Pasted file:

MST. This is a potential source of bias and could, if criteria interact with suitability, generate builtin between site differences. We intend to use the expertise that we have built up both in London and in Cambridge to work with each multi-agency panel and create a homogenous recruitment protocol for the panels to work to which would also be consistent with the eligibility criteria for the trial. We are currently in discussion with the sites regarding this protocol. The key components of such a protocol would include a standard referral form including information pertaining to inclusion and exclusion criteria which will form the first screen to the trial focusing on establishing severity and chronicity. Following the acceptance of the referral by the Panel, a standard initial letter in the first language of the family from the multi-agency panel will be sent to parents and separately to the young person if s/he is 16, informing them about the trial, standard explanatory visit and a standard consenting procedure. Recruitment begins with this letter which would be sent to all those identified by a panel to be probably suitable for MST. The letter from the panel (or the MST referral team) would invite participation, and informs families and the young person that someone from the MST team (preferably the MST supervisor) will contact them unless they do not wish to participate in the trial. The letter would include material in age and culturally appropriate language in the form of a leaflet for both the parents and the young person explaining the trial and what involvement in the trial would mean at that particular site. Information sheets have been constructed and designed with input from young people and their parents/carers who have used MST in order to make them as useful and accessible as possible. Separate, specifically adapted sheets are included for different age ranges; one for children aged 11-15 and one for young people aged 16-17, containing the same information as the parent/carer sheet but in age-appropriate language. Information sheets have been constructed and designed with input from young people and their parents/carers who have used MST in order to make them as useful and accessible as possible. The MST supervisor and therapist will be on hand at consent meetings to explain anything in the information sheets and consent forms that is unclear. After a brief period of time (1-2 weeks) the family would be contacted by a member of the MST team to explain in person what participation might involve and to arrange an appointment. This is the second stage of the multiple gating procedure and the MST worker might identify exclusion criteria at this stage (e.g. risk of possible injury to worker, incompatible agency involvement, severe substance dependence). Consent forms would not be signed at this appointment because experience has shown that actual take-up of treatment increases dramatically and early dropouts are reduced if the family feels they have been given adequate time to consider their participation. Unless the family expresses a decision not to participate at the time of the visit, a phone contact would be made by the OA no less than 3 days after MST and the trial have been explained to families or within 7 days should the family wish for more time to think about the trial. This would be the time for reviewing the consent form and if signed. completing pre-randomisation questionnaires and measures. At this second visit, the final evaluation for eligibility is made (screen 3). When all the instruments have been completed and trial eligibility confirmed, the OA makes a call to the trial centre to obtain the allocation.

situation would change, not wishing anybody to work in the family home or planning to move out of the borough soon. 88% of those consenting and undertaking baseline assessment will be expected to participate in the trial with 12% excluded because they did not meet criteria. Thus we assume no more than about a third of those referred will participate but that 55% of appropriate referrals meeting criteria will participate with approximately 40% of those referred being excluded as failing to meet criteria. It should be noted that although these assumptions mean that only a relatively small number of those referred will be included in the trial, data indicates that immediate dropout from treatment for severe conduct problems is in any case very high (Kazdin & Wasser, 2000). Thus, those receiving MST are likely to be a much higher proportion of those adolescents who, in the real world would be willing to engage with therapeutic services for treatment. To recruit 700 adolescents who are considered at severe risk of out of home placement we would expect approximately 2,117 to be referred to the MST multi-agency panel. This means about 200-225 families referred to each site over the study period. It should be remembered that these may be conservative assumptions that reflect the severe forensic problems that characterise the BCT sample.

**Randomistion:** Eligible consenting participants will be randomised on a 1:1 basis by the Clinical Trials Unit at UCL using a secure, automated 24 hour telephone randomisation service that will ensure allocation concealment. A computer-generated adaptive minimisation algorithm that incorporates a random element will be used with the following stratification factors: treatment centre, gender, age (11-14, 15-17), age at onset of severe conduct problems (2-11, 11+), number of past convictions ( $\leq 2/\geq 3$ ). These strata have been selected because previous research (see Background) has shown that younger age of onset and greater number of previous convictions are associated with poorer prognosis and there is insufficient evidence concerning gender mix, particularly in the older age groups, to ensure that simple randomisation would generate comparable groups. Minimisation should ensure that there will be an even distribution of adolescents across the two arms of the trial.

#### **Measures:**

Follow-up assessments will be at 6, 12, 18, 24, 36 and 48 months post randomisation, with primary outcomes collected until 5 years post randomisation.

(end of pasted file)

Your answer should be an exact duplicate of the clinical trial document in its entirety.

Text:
MST. This is a potential source of bias and could, if criteria interact with suitability, generate builtin between site differences. We intend to use the expertise that we have built up both in London and in Cambridge to work with each multi-agency panel and create a homogenous recruitment protocol for the panels to work to which would also be consistent with the eligibility criteria for the trial. We are currently in discussion with the sites regarding this protocol. The key components of such a protocol would include a standard referral form including information pertaining to inclusion and exclusion criteria which will form the first screen to the trial focusing on establishing severity and chronicity. Following the acceptance of the referral by the Panel, a standard initial letter in the first language of the family from the multi-agency panel will be sent to parents and separately to the young person if s/he is 16, informing them about the trial, standard explanatory visit and a standard consenting procedure. Recruitment begins with this letter which would be sent to all those identified by a panel to be probably suitable for MST. The letter from the panel (or the MST referral team) would invite participation, and informs families and the young person that someone from the MST team (preferably the MST supervisor) will contact them unless they do not wish to participate in the trial. The letter would include material in age and culturally appropriate language in the form of a leaflet for both the parents and the young person explaining the trial and what involvement in the trial would mean at that particular site. Information sheets have been constructed and designed with input from young people and their parents/carers who have used MST in order to make them as useful and accessible as possible. Separate, specifically adapted sheets are included for different age ranges; one for children aged 11-15 and one for young people aged 16-17, containing the same information as the parent/carer sheet but in age-appropriate language. Information sheets have been constructed and designed with input from young people and their parents/carers who have used MST in order to make them as useful and accessible as possible. The MST supervisor and therapist will be on hand at consent meetings to explain anything in the information sheets and consent forms that is unclear. After a brief period of time (1-2 weeks) the family would be contacted by a member of the MST team to explain in person what participation might involve and to arrange an appointment. This is the second stage of the multiple gating procedure and the MST worker might identify exclusion criteria at this stage (e.g. risk of possible injury to worker, incompatible agency involvement, severe substance dependence). Consent forms would not be signed at this appointment because experience has shown that actual take-up of treatment increases dramatically and early dropouts are reduced if the family feels they have been given adequate time to consider their participation. Unless the family expresses a decision not to participate at the time of the visit, a phone contact would be made by the OA no less than 3 days after MST and the trial have been explained to families or within 7 days should the family wish for more time to think about the trial. This would be the time for reviewing the consent form and if signed. completing pre-randomisation questionnaires and measures. At this second visit, the final evaluation for eligibility is made (screen 3). When all the instruments have been completed and trial eligibility confirmed, the OA makes a call to the trial centre to obtain the allocation.

situation would change, not wishing anybody to work in the family home or planning to move out of the borough soon. 88% of those consenting and undertaking baseline assessment will be expected to participate in the trial with 12% excluded because they did not meet criteria. Thus we assume no more than about a third of those referred will participate but that 55% of appropriate referrals meeting criteria will participate with approximately 40% of those referred being excluded as failing to meet criteria. It should be noted that although these assumptions mean that only a relatively small number of those referred will be included in the trial, data indicates that immediate dropout from treatment for severe conduct problems is in any case very high (Kazdin & Wasser, 2000). Thus, those receiving MST are likely to be a much higher proportion of those adolescents who, in the real world would be willing to engage with therapeutic services for treatment. To recruit 700 adolescents who are considered at severe risk of out of home placement we would expect approximately 2,117 to be referred to the MST multi-agency panel. This means about 200-225 families referred to each site over the study period. It should be remembered that these may be conservative assumptions that reflect the severe forensic problems that characterise the BCT sample.

**Randomistion:** Eligible consenting participants will be randomised on a 1:1 basis by the Clinical Trials Unit at UCL using a secure, automated 24 hour telephone randomisation service that will ensure allocation concealment. A computer-generated adaptive minimisation algorithm that incorporates a random element will be used with the following stratification factors: treatment centre, gender, age (11-14, 15-17), age at onset of severe conduct problems (2-11, 11+), number of past convictions ( $\leq 2/\geq 3$ ). These strata have been selected because previous research (see Background) has shown that younger age of onset and greater number of previous convictions are associated with poorer prognosis and there is insufficient evidence concerning gender mix, particularly in the older age groups, to ensure that simple randomisation would generate comparable groups. Minimisation should ensure that there will be an even distribution of adolescents across the two arms of the trial.

#### **Measures:**

Follow-up assessments will be at 6, 12, 18, 24, 36 and 48 months post randomisation, with primary outcomes collected until 5 years post randomisation.